Food components: Common food allergens in Western cultures include shellfish, peanuts and tree nuts. In addition to those, children sometimes are allergic to milk, eggs, soy and wheat.
6. How Are Allergies Diagnosed?
Allergies can be confirmed and identified by skin or blood tests, but they make themselves known by their symptoms. For example, while the symptoms of allergic rhinitis may resemble a cold, you may begin to suspect an allergy if symptoms last longer than a week or two and then tend to recur.
The first step in diagnosis is a medical history to identify a family history of allergies or circumstances that might be exposing the patient to likely allergens. The patient will be asked about the timing of allergic reactions and how long they have been recurring.
For food allergies, elimination diets can be used to systematically eliminate suspected allergens to see if the reactions disappear. To confirm a diagnosis, an allergist may order lab tests or perform tests in the office.
7. What Allergy Tests Might My Doctor Use?
Lab tests an allergist may order during diagnosis may include:
Allergen skin test: In this test, the allergist introduces tiny amounts of an allergen under the patient’s skin with a pin-prick. In an allergic patient, the allergen will produce a swollen itchy patch surrounded by an area of redness. Usually, this office procedure can test for several allergens at the same time.
Radioallergosorbent blood test (RAST): This blood test determines the presence of IgE antibodies in the blood. High levels of these antibodies point to particular allergies. The RAST blood test is not considered as accurate as the allergen skin test.
8. How Are Allergies Treated?
Allergies cannot be cured, so treatment generally involves one or more of the following strategies to control or prevent allergic reactions:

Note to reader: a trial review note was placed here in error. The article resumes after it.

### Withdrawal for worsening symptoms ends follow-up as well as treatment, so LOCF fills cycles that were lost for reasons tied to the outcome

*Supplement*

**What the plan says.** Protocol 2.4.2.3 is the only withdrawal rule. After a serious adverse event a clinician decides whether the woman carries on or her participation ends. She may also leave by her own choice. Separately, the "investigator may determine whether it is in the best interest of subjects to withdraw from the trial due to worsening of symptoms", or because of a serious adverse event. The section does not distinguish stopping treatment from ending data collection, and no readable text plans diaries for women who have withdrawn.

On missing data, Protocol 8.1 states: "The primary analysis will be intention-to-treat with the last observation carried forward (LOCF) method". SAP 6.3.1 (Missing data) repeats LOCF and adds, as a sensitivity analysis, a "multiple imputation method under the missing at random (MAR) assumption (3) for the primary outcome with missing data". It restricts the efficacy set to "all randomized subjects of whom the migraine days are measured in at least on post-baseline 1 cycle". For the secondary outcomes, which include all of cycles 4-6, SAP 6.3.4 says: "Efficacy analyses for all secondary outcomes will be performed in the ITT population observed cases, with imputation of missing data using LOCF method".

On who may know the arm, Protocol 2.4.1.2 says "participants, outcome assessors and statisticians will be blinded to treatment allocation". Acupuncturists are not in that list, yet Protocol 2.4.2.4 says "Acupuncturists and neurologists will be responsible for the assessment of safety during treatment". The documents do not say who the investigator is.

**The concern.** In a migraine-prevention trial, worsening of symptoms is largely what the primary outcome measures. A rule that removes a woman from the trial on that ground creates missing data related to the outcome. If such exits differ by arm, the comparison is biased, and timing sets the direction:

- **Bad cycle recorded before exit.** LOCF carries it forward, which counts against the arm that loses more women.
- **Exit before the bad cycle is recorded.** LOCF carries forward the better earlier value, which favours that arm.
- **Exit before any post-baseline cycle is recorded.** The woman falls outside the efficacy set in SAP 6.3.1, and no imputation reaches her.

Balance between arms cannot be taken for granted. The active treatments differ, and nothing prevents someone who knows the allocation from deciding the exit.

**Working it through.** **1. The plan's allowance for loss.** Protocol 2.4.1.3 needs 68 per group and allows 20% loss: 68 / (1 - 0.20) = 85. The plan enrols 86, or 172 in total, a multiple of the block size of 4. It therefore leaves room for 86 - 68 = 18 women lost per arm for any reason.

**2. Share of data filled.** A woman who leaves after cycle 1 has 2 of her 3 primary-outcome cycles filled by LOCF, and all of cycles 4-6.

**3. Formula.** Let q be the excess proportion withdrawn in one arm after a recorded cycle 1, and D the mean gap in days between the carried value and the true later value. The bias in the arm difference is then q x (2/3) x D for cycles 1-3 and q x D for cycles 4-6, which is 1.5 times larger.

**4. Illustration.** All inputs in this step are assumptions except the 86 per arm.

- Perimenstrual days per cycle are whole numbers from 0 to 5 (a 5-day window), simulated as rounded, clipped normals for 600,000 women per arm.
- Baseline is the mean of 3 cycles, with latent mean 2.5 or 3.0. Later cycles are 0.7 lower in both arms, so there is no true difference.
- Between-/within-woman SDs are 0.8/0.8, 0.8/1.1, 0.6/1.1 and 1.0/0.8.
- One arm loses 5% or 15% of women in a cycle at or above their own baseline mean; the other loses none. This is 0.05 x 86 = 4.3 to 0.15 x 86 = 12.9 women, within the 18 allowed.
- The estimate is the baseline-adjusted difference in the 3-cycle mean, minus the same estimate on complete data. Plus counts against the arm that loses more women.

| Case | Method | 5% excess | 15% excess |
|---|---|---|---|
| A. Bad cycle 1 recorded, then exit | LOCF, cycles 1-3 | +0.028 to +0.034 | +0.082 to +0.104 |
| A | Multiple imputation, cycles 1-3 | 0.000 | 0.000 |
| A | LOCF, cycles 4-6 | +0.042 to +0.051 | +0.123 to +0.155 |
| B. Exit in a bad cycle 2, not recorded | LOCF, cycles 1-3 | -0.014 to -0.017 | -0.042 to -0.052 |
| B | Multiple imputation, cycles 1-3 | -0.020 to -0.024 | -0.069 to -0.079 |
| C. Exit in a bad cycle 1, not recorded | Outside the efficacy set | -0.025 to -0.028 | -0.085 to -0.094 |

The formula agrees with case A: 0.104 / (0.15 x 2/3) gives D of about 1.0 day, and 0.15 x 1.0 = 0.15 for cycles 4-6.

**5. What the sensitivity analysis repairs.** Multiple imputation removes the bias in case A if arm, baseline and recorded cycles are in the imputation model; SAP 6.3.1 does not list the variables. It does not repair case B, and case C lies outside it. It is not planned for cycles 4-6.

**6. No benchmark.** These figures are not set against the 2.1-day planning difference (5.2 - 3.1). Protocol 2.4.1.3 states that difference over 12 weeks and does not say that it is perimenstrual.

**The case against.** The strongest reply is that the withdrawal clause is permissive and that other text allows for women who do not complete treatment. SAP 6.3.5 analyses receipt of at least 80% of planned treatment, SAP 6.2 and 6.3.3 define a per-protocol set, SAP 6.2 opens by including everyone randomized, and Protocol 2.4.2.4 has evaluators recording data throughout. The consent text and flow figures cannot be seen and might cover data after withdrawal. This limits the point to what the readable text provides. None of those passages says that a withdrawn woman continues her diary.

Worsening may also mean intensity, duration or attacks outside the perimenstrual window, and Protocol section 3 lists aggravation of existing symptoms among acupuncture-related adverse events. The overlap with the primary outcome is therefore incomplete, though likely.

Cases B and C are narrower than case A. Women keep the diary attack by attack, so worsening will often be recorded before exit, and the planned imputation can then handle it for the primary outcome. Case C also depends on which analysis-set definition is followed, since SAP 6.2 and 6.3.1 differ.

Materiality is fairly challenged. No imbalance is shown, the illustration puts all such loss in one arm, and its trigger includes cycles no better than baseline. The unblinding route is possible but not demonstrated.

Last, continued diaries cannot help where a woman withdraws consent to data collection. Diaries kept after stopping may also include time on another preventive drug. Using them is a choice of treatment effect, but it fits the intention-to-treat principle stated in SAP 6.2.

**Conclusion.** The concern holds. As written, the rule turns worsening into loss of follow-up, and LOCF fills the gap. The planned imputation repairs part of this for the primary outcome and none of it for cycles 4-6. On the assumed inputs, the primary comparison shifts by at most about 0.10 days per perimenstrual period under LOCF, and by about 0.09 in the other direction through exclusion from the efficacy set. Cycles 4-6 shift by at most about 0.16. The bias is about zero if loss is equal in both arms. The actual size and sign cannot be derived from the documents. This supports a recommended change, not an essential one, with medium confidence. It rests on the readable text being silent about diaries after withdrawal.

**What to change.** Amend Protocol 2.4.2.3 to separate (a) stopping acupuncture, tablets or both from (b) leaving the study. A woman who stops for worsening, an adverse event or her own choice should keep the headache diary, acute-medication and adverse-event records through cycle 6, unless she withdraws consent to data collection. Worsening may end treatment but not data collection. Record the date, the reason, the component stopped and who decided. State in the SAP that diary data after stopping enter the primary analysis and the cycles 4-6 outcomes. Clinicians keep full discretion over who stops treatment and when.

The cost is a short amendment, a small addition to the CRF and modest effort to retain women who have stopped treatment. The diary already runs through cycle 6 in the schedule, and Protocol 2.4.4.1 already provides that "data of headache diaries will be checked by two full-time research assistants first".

Dust mites: Use sheets, pillowcases and mattress covers that are impermeable to dust mite allergens; regularly wash linens in hot water and vacuum the bed frame weekly.
Cockroaches: Seal cracks in the floor and walls and clean to eliminate food and water sources.
Food allergies: Avoid known food allergens; read packaging to check for ingredients such as peanuts that may have been added; ask restaurant staff about specific ingredients in prepared foods.
Animal allergens: Remove pets from the home to get rid of animal hair and allergens such as dander, saliva and feces.
Pollen: Remain indoors during periods of high pollen counts; wash hands and clothing after being outdoors to remove pollen grains and prevent transferring them to the eyes and nose.
Mitigating symptoms with medication: Both prescription and over-the-counter medications can relieve certain allergy symptoms.
Skin contact allergies, eczema, and allergic conjunctivitis: Treat with topical antihistamines, decongestants, and topical corticosteroids, including ocular forms for use in the eye. In severe cases, systemic corticosteroids may be needed.
Allergen immunotherapy: It is sometimes possible to desensitize a person to a particular allergen using allergen immunotherapy. The patient is given gradually increasing doses of allergens by injection until the immune system learns to tolerate the allergen without producing an allergic reaction. Immunotherapy can reduce or prevent symptoms as well as minimize the severity of allergic exacerbations and keep the disease from getting worse.